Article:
Does every novelist begin his work with an outline?
Not Raymond Carver.
“I begin writing the story and it takes a natural course. Most often I’m not aware, when I start a poem or a story, of where it’s going until I get there. Not while I’m writing it.”
Nor Ann Beatti.
“Because I don’t work with an outline, writing a story is like crossing a stream, now I’m on this rock, now I’m on this rock, now I’m on this rock. In the context of a story, a fairly boring thought in a character’s head can work better than a brilliant one, and a brilliantly laid out structure can be so much worse for a story than one that is more haphazard.”
D. H. Lawrence trusted his voice and chose to follow where his characters would lead. Of course, Lawrence was a master. Less experienced writers, before setting out after him, might pause at the one immutable rule of writing.
What is the one immutable rule of writing?
Become deft with best practices and only when you’ve mastered them, only when you can identify a hard fast reason for breaking them, should you.
Many writers are pro-outline. Andrés Neuman says, “I know I won’t do what I planned, but I need the plans as a scaffolding.” Bill Wasik sees it as an insurance policy—”Hone your outline and then cling to it as a lifeline,” he says. “You can adjust it in mid-stream, but don’t try to just write your way into a better structure: think about the right structure and then write to it. Your outline will get you through those periods when you can’t possibly imagine ever finishing the damn thing—at those times, your outline will let you see it as a sequence of manageable 1,000 word sections.”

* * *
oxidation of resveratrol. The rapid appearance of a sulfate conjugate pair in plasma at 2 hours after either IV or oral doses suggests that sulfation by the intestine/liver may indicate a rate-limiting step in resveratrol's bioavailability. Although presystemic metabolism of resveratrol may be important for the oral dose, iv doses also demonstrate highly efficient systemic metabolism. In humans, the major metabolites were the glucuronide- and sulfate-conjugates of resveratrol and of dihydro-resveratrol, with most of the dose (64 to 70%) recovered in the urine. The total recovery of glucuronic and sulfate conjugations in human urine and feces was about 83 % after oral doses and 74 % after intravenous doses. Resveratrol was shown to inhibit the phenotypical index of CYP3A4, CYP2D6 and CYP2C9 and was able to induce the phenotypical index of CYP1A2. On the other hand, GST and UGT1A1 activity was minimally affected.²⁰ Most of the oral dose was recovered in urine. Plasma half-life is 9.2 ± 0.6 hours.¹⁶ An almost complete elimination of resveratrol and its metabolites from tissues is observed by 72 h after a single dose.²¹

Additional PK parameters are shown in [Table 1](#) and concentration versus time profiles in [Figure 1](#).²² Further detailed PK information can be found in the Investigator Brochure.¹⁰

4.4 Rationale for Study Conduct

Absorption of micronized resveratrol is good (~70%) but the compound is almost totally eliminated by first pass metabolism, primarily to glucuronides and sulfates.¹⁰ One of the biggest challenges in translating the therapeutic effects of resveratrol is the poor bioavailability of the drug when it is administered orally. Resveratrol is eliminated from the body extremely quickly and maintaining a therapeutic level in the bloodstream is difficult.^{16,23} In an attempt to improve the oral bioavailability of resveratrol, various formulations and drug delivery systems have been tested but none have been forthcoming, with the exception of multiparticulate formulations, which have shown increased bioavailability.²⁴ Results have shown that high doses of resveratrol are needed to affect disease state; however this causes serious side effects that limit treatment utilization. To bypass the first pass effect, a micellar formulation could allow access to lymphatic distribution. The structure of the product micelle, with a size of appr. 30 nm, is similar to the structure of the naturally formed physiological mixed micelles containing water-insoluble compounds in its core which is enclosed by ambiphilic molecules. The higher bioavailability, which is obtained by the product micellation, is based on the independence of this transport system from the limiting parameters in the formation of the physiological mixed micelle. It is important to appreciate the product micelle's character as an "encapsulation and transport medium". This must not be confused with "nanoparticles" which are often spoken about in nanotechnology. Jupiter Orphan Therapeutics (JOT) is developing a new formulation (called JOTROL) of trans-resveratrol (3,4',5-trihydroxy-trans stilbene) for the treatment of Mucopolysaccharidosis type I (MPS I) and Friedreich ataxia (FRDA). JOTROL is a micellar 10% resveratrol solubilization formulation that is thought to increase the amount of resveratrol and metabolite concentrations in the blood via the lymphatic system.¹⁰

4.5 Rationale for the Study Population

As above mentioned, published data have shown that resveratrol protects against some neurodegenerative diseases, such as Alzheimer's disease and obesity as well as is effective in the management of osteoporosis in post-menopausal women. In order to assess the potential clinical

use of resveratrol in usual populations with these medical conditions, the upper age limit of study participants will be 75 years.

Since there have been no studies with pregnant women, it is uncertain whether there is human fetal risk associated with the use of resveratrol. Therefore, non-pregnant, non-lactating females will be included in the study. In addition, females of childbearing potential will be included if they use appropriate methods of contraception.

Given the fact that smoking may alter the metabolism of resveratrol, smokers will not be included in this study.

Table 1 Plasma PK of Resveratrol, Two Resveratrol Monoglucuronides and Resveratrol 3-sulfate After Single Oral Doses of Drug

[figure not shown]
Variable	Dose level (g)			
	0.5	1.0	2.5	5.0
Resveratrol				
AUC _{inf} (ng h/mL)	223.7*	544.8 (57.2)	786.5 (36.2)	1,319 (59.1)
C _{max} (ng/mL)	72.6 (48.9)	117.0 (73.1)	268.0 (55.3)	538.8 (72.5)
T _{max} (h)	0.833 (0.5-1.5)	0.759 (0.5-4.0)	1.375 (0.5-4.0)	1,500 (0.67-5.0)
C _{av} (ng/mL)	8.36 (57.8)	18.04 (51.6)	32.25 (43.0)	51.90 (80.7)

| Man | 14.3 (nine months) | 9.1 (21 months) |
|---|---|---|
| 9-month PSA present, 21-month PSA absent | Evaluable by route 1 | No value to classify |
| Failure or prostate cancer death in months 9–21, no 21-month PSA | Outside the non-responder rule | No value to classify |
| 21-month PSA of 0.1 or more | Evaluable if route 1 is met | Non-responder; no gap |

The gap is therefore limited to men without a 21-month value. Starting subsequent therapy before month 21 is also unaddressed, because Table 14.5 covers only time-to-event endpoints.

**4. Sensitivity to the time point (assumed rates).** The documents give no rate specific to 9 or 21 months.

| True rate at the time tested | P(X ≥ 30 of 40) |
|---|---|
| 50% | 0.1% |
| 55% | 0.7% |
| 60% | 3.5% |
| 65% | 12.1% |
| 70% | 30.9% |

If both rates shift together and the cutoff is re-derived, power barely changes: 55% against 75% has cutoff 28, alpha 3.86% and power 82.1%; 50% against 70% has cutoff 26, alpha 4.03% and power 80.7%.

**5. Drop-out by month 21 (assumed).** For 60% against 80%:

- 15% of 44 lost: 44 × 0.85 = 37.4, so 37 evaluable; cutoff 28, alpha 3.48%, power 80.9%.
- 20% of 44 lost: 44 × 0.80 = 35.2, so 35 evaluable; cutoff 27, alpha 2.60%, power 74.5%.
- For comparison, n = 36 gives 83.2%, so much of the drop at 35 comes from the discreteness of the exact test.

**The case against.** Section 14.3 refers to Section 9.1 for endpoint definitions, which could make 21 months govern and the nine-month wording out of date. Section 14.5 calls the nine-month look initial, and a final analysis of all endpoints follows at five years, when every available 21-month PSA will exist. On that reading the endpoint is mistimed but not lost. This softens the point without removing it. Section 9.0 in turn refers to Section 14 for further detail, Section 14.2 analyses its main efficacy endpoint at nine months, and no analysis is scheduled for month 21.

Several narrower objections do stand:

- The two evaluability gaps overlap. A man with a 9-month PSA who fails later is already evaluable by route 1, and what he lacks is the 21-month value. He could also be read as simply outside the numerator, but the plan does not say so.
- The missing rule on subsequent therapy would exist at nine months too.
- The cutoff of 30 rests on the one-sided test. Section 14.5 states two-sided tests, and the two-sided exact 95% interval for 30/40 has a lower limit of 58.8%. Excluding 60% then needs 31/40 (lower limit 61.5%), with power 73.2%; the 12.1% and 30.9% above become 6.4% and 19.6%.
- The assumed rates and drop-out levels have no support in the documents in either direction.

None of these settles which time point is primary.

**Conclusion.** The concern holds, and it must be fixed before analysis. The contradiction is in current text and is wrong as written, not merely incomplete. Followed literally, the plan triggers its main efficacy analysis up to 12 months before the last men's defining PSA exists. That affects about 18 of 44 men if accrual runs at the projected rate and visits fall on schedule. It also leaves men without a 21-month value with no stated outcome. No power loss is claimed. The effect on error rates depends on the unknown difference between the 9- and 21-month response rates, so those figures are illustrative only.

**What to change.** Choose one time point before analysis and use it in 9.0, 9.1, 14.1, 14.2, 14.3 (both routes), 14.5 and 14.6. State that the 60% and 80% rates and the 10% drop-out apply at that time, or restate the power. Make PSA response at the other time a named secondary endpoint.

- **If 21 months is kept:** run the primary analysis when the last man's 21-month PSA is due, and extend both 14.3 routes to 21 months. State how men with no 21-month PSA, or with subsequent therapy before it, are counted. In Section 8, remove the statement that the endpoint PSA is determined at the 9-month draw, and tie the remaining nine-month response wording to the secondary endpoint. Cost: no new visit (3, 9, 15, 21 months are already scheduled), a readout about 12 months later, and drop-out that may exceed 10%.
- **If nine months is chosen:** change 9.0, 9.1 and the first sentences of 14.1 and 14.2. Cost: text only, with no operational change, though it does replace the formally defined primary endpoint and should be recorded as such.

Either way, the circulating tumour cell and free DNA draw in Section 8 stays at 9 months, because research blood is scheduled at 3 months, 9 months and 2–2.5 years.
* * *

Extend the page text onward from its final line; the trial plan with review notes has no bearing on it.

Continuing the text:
And look at the works of James Joyce. Would he have been able to capture the sophistication, the layers of symbolism and archetype, without intricate planning?
It should go without saying that art is organic. Writers should and do disregard the rules, particularly those of grammar. We’ve had a decade or more to become intimately versed in grammar and we’ll start a sentence with a conjunction if we damn well please.
But writing a novel is relatively new to us.
Granted, Ann Beatti makes a point. Sometimes we’re fleshing out a scene and something unexpected happens. A character reacts, a line of dialogue is spoken, or a spark of inspiration lights a new path in our mind.
So go with it. In the course of writing a novel, the unexpected will rear its beautiful head, and these are usually gems. We won’t know until we give it life.
Still, I’m still an advocate of the outline. It’s not holy scripture or the Rosetta Stone. It’s merely a map.
Think about the last trip you took. You’re in the capital of a foreign country for the first time. Can you get from Point A to Point B intuitively? Some people can, but most need GPS.
An outline provides the writer with mile markers. It keeps him on course and prevents him from working for days, even months, before discovering he took a wrong turn. Again, some wrong turns amount to genius, but an outline identifies what is genius and what is superfluous.
Let’s be realistic. World governments can rise and fall in the span between penning a rendition of “Once upon a time” and “The End”. In that time, new ideas and information will come. Where do you keep all these snippets? Simple. Tuck them in outline. Nothing gets lost. You have the perfect resource to refer to.
More than a filing system, though, creating an outline is plot development, as we’ll see in the posts to follow.